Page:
Individuals can help us by telling others, by being involved in the Earth Blog, by sharing your ideas with us and by forwarding your support to companies who you think should get involved!
Japan Closer to Improved Fuel Economy Standards
Automakers in Japan will be held to a standard of 24 percent better fuel economy by fiscal year 2015, if lawmakers get their way. The 24 percent improvement is in comparison to the standards for fiscal year 2009. The Japanese government will determine if automakers have set these standards by taking the average fuel economy of all of their vehicles, rather than making the determination for each class of vehicles the manufacturer produces. This is the way the United States and the European Union hold automakers accountable.
The plan was drafted by Japanese lawmakers on August 19. The public will have about one month to give their opinion, and the new standards could take effect as early as spring 2012. The 2009 standards required all vehicles to get a minimum of 10.13 miles (16.3 kilometers) for each liter (.264 gallon) of fuel. The new standards will require vehicles to get a minimum of 12.61 miles (20.3 kilometers) per liter of fuel.
Lawmakers in Tokyo said the improved fuel economy standards are aimed at pushing automakers in the direction of greener technologies. As is usual, the United States has yet to make a determination on new fuel economy standards. The improved Japanese standards do not yet have full approval, but apparently have full government support pending public commentary. A final draft will be drawn after public opinion is known.
Electric cars and plug-in hybrid cars are exempt from the new regulations, but some gas-electric hybrids may not meet the standards very easily. Since so much of the world depends on Japanese automotive technology, it is hoped that the new fuel economy standards in Japan will lead to better fuel economy and lower emissions in other countries.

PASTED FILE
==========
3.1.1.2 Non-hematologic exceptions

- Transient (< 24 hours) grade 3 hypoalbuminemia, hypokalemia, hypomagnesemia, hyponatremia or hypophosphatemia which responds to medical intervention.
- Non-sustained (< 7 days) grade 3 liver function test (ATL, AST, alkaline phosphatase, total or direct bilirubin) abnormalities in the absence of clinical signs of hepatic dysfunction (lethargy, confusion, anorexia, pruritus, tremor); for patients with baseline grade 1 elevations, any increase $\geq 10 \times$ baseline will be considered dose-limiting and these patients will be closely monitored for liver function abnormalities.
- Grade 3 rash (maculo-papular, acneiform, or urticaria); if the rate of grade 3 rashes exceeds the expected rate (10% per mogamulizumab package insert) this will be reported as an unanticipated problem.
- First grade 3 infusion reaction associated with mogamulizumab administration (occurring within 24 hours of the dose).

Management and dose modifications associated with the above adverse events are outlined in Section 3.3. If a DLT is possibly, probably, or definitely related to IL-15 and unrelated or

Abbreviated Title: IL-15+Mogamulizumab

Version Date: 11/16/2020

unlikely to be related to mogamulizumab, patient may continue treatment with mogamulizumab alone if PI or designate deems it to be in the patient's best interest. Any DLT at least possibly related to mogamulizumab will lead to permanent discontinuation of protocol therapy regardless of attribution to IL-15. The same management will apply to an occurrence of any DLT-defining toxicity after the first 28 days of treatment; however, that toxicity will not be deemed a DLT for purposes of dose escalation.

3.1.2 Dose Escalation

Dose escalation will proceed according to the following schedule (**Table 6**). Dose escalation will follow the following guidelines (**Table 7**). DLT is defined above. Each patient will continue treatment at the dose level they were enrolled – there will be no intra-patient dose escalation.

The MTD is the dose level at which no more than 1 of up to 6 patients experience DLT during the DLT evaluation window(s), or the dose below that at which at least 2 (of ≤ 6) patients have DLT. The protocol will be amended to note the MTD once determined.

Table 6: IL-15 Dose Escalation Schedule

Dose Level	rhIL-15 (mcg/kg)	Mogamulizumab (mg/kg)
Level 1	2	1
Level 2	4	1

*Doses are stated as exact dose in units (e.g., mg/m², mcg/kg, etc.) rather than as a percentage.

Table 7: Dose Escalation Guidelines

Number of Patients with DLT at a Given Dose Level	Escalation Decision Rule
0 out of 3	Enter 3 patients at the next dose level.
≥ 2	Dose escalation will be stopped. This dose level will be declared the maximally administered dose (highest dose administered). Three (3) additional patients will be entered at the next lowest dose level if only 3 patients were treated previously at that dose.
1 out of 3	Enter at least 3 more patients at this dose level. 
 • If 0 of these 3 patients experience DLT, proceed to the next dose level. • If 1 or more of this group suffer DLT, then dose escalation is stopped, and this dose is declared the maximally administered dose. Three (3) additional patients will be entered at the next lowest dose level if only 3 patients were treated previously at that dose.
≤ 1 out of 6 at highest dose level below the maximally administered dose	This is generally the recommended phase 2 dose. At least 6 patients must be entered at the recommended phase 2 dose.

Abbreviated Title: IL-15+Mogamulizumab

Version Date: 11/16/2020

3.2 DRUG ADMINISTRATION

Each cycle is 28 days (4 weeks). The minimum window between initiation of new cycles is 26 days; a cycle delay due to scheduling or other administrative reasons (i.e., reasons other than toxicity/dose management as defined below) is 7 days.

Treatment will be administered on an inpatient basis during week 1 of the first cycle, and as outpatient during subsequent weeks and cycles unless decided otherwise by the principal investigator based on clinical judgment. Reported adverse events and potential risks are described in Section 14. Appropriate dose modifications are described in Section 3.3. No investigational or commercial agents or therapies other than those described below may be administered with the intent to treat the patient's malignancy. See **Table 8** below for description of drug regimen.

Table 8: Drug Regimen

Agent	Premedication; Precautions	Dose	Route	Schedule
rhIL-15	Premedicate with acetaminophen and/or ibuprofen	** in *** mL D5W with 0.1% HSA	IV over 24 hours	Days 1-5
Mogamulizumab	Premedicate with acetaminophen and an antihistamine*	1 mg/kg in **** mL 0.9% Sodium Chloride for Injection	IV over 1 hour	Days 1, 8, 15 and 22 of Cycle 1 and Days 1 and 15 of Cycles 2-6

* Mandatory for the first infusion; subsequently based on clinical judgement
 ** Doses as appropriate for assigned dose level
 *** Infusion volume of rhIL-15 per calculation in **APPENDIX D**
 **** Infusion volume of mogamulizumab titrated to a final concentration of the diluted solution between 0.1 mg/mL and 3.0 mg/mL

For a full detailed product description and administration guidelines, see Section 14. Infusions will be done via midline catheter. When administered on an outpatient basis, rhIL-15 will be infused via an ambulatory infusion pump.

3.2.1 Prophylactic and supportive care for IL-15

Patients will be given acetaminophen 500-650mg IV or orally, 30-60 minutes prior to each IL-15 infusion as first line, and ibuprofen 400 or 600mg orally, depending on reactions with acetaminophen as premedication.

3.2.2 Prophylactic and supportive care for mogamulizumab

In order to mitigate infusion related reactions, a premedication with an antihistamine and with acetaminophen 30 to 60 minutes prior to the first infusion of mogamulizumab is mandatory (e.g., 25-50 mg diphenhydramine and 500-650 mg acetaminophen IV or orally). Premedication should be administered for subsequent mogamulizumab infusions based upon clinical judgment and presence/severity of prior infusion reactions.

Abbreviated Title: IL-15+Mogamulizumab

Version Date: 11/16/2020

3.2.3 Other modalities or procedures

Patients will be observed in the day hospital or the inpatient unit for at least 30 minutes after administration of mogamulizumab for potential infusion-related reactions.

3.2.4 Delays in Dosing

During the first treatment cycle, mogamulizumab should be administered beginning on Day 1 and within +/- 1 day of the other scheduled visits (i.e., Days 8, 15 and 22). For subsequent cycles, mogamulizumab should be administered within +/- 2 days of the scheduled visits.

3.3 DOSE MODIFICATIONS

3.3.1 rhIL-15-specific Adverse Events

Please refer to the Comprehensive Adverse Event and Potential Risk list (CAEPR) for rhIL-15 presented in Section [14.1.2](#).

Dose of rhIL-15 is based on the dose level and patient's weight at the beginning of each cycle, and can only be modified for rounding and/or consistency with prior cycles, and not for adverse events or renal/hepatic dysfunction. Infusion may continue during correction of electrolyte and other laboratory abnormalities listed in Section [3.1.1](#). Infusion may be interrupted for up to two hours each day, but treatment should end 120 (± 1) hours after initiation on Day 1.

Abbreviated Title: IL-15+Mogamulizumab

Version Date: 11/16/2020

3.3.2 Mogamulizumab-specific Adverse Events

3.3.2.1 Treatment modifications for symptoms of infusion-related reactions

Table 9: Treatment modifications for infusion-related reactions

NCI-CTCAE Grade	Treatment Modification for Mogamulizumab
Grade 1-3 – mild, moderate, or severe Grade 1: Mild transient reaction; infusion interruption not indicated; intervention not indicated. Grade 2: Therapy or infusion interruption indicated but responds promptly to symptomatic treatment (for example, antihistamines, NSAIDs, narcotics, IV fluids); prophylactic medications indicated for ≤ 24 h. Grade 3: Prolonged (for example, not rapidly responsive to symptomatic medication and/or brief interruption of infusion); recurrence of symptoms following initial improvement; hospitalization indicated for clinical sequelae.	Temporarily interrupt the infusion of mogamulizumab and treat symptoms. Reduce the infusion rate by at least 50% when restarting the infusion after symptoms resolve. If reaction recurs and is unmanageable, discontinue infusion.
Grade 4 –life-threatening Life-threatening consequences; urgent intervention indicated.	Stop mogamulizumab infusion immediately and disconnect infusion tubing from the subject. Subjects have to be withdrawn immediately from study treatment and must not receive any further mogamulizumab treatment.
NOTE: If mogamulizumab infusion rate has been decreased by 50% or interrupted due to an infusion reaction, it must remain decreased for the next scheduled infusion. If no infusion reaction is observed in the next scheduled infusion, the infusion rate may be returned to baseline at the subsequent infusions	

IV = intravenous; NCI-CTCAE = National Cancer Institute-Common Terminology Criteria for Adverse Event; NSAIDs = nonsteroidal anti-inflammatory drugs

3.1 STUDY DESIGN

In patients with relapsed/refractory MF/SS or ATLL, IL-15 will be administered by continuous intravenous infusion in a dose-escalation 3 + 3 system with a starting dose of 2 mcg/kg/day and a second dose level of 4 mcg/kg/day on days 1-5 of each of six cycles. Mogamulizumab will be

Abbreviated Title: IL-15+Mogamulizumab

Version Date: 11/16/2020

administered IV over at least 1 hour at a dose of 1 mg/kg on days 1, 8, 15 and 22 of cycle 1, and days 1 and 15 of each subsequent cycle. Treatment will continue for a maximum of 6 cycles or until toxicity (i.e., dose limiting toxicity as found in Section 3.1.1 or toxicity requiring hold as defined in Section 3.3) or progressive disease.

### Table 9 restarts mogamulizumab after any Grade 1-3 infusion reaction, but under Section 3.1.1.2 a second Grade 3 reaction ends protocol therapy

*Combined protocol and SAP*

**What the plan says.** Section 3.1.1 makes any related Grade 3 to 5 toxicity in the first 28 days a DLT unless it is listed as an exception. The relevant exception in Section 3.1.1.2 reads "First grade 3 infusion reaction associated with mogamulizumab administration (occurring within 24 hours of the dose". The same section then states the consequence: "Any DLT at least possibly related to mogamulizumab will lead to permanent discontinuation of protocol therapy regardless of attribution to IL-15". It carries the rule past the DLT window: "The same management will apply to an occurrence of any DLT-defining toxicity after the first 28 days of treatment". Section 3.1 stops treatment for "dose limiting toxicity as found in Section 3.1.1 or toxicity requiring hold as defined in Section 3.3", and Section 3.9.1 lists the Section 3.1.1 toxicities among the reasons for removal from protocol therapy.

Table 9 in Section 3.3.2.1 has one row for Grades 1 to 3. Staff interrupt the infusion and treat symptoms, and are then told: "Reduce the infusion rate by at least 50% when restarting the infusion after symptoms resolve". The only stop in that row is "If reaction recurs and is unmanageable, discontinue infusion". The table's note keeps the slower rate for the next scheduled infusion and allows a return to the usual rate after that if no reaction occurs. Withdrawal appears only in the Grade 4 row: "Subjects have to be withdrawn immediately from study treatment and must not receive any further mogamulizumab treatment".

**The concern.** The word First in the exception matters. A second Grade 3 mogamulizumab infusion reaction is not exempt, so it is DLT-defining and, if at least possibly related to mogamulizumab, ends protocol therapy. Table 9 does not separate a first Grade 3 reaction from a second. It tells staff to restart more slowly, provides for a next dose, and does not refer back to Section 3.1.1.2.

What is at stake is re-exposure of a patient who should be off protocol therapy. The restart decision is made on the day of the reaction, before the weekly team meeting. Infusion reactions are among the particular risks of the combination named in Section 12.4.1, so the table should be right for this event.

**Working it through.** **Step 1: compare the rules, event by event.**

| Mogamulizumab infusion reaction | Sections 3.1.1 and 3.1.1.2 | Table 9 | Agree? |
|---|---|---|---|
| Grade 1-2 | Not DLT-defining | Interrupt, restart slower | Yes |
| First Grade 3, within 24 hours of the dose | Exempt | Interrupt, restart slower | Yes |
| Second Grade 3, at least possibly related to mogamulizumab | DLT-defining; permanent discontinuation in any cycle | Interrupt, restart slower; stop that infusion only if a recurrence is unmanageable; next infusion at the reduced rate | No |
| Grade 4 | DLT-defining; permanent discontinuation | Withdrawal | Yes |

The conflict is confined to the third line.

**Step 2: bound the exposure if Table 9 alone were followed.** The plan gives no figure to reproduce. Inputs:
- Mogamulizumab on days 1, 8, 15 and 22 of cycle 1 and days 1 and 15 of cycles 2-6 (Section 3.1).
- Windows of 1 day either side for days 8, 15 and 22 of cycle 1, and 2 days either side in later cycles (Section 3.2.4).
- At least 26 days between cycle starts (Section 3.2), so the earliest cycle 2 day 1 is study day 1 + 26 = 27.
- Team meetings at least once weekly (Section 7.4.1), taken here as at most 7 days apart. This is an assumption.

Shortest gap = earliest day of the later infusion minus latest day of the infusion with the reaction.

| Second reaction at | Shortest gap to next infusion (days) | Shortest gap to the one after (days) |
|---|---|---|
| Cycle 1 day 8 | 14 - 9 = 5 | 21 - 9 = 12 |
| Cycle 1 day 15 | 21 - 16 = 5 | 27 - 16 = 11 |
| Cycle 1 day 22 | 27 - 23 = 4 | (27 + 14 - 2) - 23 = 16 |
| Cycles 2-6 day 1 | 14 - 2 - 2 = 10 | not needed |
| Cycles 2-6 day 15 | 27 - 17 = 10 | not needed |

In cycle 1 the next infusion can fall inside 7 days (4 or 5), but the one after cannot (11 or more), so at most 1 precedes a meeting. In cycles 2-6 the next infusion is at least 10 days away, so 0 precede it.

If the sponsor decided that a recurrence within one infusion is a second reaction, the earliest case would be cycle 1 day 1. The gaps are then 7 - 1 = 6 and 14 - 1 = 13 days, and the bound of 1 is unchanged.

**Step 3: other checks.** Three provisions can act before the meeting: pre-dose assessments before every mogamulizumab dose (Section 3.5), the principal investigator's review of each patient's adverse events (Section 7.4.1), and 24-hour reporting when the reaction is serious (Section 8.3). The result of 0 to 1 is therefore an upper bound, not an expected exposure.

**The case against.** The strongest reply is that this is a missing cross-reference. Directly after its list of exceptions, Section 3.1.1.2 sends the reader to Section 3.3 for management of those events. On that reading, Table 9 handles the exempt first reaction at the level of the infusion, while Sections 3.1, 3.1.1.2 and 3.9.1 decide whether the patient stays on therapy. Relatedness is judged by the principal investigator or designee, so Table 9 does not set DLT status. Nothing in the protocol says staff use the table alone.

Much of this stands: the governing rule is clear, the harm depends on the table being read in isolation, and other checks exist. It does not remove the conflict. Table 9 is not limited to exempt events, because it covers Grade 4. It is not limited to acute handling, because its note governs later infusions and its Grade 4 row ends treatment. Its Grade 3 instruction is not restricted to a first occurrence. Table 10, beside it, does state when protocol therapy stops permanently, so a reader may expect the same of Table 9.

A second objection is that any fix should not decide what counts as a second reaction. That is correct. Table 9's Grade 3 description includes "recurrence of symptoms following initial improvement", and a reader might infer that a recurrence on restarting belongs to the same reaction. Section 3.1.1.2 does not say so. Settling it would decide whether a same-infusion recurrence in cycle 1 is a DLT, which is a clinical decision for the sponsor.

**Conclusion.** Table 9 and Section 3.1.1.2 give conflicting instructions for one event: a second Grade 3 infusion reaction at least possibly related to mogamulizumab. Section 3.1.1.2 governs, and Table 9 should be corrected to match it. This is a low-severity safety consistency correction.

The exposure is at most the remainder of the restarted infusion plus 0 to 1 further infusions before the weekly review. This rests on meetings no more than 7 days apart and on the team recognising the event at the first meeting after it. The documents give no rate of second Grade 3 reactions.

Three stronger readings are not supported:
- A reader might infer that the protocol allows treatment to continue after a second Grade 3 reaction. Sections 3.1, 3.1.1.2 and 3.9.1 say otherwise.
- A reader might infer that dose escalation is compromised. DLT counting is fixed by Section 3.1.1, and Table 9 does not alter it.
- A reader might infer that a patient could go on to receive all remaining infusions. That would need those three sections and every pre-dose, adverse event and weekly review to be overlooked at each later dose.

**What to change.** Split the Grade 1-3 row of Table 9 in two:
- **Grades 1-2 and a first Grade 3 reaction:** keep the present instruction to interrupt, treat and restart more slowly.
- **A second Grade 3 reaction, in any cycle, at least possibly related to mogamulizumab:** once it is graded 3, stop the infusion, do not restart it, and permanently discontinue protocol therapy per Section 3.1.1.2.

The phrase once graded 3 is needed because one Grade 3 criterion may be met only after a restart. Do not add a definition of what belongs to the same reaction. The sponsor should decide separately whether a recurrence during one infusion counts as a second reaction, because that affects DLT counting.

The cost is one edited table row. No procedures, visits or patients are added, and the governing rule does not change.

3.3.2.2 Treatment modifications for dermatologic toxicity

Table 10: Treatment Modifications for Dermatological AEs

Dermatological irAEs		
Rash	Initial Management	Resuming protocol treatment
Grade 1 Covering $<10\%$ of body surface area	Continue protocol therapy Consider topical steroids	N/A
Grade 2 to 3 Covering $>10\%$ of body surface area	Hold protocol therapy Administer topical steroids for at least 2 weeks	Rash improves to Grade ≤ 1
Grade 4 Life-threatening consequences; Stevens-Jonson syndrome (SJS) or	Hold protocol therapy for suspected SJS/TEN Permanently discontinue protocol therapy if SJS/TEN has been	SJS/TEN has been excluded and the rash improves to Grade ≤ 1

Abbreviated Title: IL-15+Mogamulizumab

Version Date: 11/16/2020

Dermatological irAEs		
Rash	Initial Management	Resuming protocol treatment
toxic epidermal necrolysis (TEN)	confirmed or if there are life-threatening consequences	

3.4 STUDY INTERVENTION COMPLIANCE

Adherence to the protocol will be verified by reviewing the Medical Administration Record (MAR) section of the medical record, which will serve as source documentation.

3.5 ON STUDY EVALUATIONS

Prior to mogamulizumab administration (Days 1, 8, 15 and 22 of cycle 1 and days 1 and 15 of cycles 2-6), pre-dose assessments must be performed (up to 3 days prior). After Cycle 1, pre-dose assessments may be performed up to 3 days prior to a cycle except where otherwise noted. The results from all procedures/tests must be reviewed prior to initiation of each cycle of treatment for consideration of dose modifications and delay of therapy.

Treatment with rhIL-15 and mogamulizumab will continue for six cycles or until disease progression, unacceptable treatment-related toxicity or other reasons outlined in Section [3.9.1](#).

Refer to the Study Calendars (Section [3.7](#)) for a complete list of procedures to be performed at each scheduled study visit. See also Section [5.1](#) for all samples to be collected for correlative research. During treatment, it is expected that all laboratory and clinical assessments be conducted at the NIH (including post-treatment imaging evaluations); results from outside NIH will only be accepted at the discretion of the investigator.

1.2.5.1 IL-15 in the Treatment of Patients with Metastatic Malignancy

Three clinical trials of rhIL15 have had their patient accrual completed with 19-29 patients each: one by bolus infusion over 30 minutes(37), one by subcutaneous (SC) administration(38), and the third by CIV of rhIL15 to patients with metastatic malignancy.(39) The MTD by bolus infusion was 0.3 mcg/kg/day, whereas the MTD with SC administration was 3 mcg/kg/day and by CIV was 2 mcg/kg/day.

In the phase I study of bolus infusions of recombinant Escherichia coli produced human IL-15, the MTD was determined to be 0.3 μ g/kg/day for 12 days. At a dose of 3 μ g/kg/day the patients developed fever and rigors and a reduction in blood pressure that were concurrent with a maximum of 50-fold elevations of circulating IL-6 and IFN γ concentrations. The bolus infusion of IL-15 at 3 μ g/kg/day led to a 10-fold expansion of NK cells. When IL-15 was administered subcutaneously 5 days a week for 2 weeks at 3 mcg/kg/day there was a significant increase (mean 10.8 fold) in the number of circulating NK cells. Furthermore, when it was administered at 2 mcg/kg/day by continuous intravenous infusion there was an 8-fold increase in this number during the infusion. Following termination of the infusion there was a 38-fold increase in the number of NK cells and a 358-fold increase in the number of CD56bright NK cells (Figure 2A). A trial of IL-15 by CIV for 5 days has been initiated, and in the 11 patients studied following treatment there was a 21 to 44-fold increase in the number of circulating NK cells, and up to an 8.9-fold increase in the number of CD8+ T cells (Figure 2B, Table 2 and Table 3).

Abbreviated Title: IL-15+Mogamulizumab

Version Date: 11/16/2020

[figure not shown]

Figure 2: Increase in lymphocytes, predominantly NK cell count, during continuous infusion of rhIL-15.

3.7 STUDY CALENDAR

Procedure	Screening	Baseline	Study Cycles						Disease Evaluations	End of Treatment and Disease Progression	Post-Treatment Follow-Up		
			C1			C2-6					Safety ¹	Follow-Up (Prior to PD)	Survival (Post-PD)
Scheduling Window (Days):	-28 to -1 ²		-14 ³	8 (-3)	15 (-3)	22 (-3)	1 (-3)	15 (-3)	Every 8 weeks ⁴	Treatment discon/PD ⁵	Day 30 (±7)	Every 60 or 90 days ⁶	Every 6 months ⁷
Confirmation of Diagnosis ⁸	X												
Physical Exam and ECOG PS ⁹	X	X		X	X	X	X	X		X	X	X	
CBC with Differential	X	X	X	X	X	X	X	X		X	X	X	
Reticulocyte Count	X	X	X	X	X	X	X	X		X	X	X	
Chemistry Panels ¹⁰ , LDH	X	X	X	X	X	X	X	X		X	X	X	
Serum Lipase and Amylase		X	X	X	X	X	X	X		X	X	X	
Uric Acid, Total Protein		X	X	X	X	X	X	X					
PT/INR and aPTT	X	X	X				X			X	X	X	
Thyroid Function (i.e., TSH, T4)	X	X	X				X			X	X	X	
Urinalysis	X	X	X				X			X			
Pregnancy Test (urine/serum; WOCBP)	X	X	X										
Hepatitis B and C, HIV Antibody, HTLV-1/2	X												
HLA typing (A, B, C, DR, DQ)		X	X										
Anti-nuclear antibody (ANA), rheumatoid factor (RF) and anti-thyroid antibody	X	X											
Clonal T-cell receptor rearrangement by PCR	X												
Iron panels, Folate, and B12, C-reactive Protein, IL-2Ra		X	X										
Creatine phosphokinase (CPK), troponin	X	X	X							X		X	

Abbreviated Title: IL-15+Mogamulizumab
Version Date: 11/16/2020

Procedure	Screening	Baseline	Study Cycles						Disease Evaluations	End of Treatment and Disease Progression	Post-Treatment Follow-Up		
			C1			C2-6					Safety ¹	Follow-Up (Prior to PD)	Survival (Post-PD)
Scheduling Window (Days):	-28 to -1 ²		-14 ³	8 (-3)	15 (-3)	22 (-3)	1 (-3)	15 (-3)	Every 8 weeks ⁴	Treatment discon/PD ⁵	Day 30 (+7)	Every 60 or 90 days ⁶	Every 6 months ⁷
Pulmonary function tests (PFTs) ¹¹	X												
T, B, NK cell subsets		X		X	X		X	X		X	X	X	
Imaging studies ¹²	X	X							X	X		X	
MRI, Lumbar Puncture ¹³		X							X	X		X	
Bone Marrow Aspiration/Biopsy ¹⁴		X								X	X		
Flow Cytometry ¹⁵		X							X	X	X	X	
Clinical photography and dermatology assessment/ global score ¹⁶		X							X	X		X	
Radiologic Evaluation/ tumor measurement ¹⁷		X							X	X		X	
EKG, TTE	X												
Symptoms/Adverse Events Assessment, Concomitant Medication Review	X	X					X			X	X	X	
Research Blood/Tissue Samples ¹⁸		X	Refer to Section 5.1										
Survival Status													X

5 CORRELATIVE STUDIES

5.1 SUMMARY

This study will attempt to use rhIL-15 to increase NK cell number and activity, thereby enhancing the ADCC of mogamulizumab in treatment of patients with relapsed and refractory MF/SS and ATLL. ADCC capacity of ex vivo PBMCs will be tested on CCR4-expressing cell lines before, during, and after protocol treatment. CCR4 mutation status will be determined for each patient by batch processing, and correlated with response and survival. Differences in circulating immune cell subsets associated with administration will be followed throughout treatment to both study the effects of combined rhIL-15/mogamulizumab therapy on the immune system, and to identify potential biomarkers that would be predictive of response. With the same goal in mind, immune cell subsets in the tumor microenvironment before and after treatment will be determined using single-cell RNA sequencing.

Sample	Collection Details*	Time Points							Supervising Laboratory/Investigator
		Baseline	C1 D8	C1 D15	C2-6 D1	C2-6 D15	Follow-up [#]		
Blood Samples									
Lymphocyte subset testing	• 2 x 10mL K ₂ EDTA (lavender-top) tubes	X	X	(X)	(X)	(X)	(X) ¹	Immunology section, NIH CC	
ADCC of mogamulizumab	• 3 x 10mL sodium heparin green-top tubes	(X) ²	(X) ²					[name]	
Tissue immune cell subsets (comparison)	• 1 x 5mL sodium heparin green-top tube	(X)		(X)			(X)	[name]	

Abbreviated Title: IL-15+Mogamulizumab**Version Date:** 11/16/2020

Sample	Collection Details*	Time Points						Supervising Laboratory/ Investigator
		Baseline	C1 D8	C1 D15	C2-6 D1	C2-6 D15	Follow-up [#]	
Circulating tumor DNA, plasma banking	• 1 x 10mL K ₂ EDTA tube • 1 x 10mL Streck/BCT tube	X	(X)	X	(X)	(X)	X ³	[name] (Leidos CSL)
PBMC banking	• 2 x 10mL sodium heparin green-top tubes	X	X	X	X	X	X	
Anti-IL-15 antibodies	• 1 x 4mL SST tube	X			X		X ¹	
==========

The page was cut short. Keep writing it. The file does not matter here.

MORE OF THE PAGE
Perhaps what has not been done by pleas from environmentalists to reduce fuel consumption and vehicle emissions may be accomplished by the pocketbook. As fuel prices soar around the globe, daily commuters in most developed countries are demanding help. Japan began regulating the fuel economy of their vehicles in 1979 with an amendment to the “Law Concerning the Rational Use of Energy,” passed in 1976. The newly drafted fuel economy standards will apply to passenger cars, small buses and small freight trucks.
In related news, Koreans discovered on August 19 that their automakers have been lying to them about the fuel efficiency of their vehicles for years. Lobbyists for Hyundai, Kia and other Korean manufacturers threatened action against the government when the discoveries were made in 2003. Subsequently, the government took no action on behalf of their consumers. The Korean government now promises action, which could reduce the inflated fuel efficiency claims by about 30 percent.
1944: Camano Class Light Cargo Ship was laid down for the US Army as FS-289 at Wheeler Shipbuilding in Whitestone, NY.
1955 - 1963: Used as a cargo supply ship for the Texas Towers, a network of advanced radar stations located off the Eastern Seaboard. In 1957, Capt. Sixto Mangual was commander of the AKL-17 and in 1961 it was rechristened the USNS New Bedford. The New Bedford, sailing out of State Pier, was keeping vigil when Texas Tower No. 4 callapsed off the New Jersey coast during a January 1961 nor'easter.
2006: Design of the Tesla Turbine began on June 11, 2006. The Sea Bird was sold by Defense Reutilization and Marketing Service for commercial service.